It is important to note at this point that the storm recorded on that day was considered one of the worst in living memory. Fishing villages were battered. Ships were sunk. Lives were lost. It is hard to say how the severity of the storm would be classed today, as weather measurements at the time were limited, however we do know that with the conditions as they were, William Darling believed that it would be impossible for the Sunderland lifeboat to launch. Being a lighthouse keeper was a sacred duty, a matter of life and death, and the Darlings felt honour bound to help. There were people in the water, dying.

With only Grace to assist him, William put out in the 21ft Coble they usually used to row back to their vegetable garden on Brownsman Island. The small, open topped rowing boat must have seemed like a child’s toy bobbing on the violent seas. With all their strength the two rowed out to Big Harcar, taking the long way round to stay on the lee side of the islands. They hauled out as many survivors as they could fit into their tiny boat and set off back to Longstone, Grace’s father returning with three of the crew to rescue the remaining survivors. They saved nine people from a hungry sea that day, and Grace would forevermore be known as a hero.

Longstone-lighthouse-looms-in-the-distance

The story of Grace Darling could be told in more detail than we have here. It certainly deserves it, considering the bravery that was shown. What we find most inspiring though was what happened afterwards. The story took on a life of its own, spreading even to Queen Victoria herself, yet Grace was never comfortable with her fame. She retreated from society, back to her home at Longstone, and to her dying day refused to see what she had done as heroic. She was a simple lighthouse girl who had done her duty, like any good person would.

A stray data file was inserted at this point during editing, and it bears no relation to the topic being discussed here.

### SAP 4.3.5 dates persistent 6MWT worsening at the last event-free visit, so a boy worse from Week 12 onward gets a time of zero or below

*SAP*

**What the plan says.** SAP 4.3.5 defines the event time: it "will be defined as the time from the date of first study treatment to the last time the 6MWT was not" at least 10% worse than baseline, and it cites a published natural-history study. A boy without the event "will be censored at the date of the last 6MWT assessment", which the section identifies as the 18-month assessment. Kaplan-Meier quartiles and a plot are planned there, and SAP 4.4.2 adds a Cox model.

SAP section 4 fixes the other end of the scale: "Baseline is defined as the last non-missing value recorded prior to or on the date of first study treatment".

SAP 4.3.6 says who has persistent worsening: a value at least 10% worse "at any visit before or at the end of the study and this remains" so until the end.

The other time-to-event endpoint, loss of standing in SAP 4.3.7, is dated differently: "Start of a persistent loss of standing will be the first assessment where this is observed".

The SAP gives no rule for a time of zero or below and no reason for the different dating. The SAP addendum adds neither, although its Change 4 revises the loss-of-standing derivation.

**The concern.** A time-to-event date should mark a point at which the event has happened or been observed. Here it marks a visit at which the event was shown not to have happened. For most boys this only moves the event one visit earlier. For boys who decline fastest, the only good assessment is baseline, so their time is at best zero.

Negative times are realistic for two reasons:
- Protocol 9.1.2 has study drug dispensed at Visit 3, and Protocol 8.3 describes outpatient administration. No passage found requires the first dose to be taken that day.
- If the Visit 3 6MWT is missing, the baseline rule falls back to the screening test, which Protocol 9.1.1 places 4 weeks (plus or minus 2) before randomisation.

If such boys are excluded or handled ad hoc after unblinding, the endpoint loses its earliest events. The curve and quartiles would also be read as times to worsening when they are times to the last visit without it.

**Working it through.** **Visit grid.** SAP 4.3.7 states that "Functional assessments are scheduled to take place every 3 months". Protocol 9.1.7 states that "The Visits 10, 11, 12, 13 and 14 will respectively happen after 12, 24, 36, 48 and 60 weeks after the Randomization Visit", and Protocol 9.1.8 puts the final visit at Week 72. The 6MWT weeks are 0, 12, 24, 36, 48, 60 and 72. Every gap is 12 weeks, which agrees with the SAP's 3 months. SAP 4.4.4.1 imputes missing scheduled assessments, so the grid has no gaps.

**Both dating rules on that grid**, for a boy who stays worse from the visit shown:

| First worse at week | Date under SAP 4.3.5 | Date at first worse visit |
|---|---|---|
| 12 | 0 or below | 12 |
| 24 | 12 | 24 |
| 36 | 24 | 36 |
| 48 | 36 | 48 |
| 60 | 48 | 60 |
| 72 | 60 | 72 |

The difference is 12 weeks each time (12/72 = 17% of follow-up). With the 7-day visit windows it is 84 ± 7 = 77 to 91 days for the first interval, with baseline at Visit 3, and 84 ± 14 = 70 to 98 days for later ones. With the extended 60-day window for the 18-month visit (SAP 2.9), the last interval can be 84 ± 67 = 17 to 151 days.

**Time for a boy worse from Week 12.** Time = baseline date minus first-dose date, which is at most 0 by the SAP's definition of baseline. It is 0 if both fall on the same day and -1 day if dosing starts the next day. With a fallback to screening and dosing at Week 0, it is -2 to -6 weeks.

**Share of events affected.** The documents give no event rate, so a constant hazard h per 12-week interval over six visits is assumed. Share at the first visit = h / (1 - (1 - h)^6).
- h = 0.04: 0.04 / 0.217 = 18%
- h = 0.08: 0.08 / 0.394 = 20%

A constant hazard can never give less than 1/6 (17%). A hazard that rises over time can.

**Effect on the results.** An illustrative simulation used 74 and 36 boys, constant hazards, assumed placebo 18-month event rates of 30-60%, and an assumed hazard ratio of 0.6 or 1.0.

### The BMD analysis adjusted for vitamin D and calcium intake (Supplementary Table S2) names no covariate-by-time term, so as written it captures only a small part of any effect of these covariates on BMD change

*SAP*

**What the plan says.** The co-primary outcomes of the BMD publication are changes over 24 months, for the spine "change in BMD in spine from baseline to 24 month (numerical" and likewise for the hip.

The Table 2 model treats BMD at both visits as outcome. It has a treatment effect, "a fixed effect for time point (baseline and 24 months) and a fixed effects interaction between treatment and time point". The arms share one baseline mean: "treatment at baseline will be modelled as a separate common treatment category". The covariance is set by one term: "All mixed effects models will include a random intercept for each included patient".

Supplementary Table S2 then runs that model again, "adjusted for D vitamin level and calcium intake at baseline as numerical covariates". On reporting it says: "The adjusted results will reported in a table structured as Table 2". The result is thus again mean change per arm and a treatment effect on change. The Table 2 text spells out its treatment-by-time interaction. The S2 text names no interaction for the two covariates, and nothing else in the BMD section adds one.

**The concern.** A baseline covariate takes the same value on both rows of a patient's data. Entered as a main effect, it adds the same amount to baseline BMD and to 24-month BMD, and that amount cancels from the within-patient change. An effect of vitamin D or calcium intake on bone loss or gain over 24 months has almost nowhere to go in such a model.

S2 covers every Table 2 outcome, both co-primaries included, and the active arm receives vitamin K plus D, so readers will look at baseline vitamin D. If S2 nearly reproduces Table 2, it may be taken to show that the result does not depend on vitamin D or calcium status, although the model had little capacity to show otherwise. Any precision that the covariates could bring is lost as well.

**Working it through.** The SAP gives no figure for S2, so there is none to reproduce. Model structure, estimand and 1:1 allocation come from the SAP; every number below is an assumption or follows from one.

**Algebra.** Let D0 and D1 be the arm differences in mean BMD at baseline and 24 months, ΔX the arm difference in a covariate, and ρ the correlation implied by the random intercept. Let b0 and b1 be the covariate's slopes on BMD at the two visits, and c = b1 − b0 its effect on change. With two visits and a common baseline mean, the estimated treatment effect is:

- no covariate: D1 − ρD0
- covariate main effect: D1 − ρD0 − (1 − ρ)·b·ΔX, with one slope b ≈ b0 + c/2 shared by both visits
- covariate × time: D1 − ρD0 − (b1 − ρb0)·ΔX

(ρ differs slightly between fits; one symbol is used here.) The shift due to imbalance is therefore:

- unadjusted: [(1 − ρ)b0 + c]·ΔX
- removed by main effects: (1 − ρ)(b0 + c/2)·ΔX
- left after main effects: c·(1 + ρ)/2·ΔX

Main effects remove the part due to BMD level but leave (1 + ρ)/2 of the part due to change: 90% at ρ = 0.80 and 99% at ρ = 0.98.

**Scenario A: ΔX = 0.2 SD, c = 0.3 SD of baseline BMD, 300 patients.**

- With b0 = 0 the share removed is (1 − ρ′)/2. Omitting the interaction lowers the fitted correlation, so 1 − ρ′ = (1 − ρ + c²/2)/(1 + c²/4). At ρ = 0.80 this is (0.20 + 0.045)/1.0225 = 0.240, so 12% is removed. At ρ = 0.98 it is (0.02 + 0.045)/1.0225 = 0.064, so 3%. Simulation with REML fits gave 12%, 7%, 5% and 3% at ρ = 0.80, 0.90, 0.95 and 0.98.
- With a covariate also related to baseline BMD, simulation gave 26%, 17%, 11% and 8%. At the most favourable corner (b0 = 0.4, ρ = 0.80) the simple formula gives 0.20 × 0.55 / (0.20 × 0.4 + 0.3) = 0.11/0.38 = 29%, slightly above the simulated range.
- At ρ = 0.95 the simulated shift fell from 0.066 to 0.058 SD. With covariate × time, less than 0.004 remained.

The combination of her bravery and humility captured the Victorian sensibilities of the age. She and her father were awarded the Silver Medal for bravery, Grace being the first woman to ever receive such an award, and her actions in large part galvanised support for the institution we now know as the RNLI. She remains a guiding inspiration for modern lifeboat volunteers to this day, her bravery often cited as a motivation.

Modern Lifeboat crews still have to compete with the treacherous seas that surround our islands. Today’s crews are well equipped for the job, with state-of-the-art technology and the most rigorous training available, but the spirit of Grace Darling endures. The vast majority of Lifeboat stations are manned by volunteer crews; ordinary men and women who want nothing more than to save lives at sea. They don’t do it for glory, or praise. They do it for the same reason as Grace did. Because someone has to.

If a young girl of 22 could do what she did – with no radio, no life jackets, no sonar, no weather forecasts and putting out in an open topped boat with no engine – what’s stopping you?
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The RNLI runs 238 Lifeboat stations around the UK’s coastal waters, mostly manned by volunteers. 95% of the funding for Lifeboat stations comes in the form of donations from the public. More information on donating to or volunteering for the RNLI can be found on their website.
Images by David Gray, Words by Zak Rayment